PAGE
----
Gender equity advocate Claire Wasserman offers detailed – if perhaps familiar – advice to working women on getting the pay and treatment they deserve.
Gender equity advocate Claire Wasserman, founder of the nonprofit Ladies Get Paid, explains that women often blame themselves when they fail to advance in their careers. But the wage gap and underlying discrimination are real, as Wasserman explains, so she offers women tools and strategies to fight both and move ahead. She delves into biased gender expectations, imposter syndrome and perfectionism, as she provides practical advice on networking, interviewing, negotiating a salary and getting promoted. Her message: Believe in yourself in order to take charge of your career and foster change.
For decades, books detailing strategies for success in the office have been bestsellers, with their most famous advice becoming koans guiding ambitious workers. But the 2000s have seen a rise of such books written for women and minorities specifically. Previously, apparently, most people bought into the illusion that the same tactics and principles worked for men and women – and for other often discriminated-against groups as well. Wasserman details how men and women work in different universes and how women must embrace tactics appropriate to their universe.
Personal goals and Interests
Wasserman advises women to navigate your career according to your goals and interests, untethered by familial or cultural influences. Change your indoctrinated mind-set by challenging your guiding assumptions, discerning their origins and identifying how they affect your decisions.
When your work is aligned with your goals and values, everything feels lighter, just the way it does when you’re in an environment that doesn’t require some sort of contortionism.Claire Wasserman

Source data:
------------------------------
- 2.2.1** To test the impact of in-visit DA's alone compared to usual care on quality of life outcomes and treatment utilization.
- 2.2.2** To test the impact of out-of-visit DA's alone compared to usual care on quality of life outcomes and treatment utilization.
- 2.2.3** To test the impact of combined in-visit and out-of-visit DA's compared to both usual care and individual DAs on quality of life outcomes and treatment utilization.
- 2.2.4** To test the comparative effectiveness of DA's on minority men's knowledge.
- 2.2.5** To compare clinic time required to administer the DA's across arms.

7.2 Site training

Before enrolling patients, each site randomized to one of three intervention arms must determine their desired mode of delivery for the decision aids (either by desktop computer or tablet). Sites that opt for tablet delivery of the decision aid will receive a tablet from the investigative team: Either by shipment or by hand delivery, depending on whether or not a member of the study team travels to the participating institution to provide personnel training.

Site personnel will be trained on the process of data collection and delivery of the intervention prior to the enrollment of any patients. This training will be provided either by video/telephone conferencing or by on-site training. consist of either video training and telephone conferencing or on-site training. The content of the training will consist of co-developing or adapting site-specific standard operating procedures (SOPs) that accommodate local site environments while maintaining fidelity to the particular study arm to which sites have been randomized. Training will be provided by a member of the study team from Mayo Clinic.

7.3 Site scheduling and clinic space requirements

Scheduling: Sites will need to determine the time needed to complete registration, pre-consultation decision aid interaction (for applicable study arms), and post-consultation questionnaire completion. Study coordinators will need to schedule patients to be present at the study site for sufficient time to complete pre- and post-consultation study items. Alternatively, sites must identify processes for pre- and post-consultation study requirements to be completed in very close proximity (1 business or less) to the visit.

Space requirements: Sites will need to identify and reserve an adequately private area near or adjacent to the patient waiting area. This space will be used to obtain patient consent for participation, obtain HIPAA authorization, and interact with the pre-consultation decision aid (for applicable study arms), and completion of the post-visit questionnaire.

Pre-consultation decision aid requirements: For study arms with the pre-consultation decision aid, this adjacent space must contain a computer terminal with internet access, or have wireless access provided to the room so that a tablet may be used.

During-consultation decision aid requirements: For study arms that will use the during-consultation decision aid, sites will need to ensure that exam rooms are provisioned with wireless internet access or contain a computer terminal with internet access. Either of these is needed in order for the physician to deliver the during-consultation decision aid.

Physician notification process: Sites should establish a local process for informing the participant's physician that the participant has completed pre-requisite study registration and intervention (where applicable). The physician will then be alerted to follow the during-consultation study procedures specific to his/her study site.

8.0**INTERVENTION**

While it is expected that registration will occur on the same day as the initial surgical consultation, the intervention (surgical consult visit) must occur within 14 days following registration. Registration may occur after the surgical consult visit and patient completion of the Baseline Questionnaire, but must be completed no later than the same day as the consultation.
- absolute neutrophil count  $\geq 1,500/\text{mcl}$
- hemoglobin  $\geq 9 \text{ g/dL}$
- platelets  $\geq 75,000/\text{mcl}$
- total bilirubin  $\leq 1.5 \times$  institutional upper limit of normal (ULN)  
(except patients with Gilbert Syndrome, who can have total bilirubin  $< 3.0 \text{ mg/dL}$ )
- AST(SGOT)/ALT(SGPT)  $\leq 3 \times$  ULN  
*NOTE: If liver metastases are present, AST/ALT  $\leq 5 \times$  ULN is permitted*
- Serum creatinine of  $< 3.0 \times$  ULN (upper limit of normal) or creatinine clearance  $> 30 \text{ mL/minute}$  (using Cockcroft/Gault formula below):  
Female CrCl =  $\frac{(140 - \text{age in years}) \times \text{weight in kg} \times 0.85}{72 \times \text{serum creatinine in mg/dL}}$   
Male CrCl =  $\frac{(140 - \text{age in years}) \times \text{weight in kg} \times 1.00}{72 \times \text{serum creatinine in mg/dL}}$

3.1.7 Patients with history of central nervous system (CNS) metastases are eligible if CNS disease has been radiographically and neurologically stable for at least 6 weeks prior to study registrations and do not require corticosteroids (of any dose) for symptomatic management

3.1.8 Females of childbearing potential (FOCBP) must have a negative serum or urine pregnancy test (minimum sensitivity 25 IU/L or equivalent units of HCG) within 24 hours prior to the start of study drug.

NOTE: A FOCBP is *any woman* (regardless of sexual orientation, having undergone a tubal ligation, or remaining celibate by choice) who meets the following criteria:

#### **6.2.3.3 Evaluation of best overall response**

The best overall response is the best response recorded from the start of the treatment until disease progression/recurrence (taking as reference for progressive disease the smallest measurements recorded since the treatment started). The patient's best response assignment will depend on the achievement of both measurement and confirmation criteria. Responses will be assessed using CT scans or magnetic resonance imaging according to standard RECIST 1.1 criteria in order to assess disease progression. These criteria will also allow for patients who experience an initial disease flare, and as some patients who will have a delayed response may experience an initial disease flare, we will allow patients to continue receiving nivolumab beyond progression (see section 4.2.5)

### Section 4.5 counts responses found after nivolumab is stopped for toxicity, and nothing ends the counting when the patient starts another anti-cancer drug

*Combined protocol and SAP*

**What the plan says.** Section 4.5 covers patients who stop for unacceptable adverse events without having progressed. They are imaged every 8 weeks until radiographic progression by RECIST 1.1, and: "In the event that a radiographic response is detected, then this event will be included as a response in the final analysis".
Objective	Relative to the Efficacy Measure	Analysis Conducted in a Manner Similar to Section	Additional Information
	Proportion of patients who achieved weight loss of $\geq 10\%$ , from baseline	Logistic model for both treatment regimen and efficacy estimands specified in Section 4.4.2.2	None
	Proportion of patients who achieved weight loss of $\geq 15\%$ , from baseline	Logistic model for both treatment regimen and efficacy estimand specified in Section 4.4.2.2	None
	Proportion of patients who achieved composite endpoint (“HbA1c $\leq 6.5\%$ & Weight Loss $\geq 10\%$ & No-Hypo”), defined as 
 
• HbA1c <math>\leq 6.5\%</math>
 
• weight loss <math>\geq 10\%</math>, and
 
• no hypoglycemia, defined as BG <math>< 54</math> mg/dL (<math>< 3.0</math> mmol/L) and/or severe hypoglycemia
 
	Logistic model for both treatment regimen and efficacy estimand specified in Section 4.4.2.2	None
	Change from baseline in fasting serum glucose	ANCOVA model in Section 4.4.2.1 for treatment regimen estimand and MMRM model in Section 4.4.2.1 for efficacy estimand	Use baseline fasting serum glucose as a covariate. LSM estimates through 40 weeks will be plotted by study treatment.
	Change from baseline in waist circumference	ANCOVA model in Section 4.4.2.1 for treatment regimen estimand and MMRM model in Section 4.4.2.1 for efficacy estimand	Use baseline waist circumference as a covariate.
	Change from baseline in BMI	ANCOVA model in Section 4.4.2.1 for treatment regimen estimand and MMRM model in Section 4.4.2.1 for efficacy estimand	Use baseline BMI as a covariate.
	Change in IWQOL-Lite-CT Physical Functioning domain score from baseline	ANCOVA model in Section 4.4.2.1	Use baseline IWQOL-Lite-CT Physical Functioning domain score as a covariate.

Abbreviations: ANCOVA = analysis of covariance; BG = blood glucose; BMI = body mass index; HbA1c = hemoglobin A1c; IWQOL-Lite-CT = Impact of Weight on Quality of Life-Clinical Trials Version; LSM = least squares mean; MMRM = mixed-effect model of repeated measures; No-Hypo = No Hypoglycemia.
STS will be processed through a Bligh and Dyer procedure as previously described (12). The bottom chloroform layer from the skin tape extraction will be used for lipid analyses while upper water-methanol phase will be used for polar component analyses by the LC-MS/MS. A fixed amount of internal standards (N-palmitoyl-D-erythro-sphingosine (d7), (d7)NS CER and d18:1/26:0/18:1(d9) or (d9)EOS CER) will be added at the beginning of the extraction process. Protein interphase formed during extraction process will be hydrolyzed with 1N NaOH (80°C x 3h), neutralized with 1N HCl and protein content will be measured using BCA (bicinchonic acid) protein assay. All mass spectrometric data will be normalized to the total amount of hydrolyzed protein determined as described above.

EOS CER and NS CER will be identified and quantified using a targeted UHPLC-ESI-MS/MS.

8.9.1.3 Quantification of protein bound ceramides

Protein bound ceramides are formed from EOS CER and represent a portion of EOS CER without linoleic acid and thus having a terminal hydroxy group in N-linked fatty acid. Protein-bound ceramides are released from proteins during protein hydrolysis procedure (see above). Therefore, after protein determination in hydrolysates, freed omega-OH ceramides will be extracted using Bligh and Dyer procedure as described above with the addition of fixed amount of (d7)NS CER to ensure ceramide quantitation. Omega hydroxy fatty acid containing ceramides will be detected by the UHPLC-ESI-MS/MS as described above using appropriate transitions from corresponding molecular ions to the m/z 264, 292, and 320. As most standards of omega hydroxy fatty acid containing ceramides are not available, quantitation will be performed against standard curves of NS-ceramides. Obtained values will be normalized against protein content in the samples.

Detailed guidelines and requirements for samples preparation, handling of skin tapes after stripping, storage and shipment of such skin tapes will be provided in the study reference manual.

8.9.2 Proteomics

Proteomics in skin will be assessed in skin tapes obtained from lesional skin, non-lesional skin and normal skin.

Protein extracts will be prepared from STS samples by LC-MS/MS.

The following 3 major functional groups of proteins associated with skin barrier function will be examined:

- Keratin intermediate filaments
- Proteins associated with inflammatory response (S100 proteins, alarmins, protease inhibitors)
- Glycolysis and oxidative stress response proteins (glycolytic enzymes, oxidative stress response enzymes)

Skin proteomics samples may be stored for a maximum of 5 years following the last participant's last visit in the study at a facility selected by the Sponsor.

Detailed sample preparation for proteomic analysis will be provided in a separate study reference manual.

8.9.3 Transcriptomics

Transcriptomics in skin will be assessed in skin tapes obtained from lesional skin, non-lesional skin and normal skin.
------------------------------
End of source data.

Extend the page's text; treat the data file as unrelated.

Embrace areas and activities that ignite your curiosity, and identify tasks or situations that deplete you, so you can avoid them as much as possible. While no job is perfect, seek a position where your interests, strengths and values intersect. Commit to pursuing a career that supports your purpose and lifts you up.
In one case history, Wasserman discusses Reece, a high achiever who earned top grades and attended prestigious schools. However, she seldom spoke up and had little confidence. Reece suffered imposter syndrome, feelings exacerbated by the common gender-power imbalance.
Any critical feedback sent her into a tailspin of self-doubt and reinforced her sense of being unworthy. Imposter syndrome can trigger a cycle of working harder and feeling worse.
Letting go of imposter syndrome means flipping the script from one of scarcity (‘I’m not good enough, I’m faking it’) to one of growth (‘I’m learning and evolving’).Claire Wasserman
When Reece saw male colleagues taking credit for her work, her thinking changed. If they were stealing her ideas, they must be the imposters, not her. When women try to please by conforming to male-oriented cultures, they put themselves in subservient positions. Counter this behavior by using unapologetic, assertive language, and taking credit for your work and ideas. New challenges mean a learning curve, so understand that feelings of vulnerability often accompany growth.
Perfectionism is an unrealistic criterion for achievement. Like imposter syndrome, perfectionism stems from the belief that your worth is tied to your performance, so any mistake brings on paralyzing self-loathing.
Society conditions women to avoid self-promotion, but networking requires you to highlight your accomplishments – and so does nailing a job interview.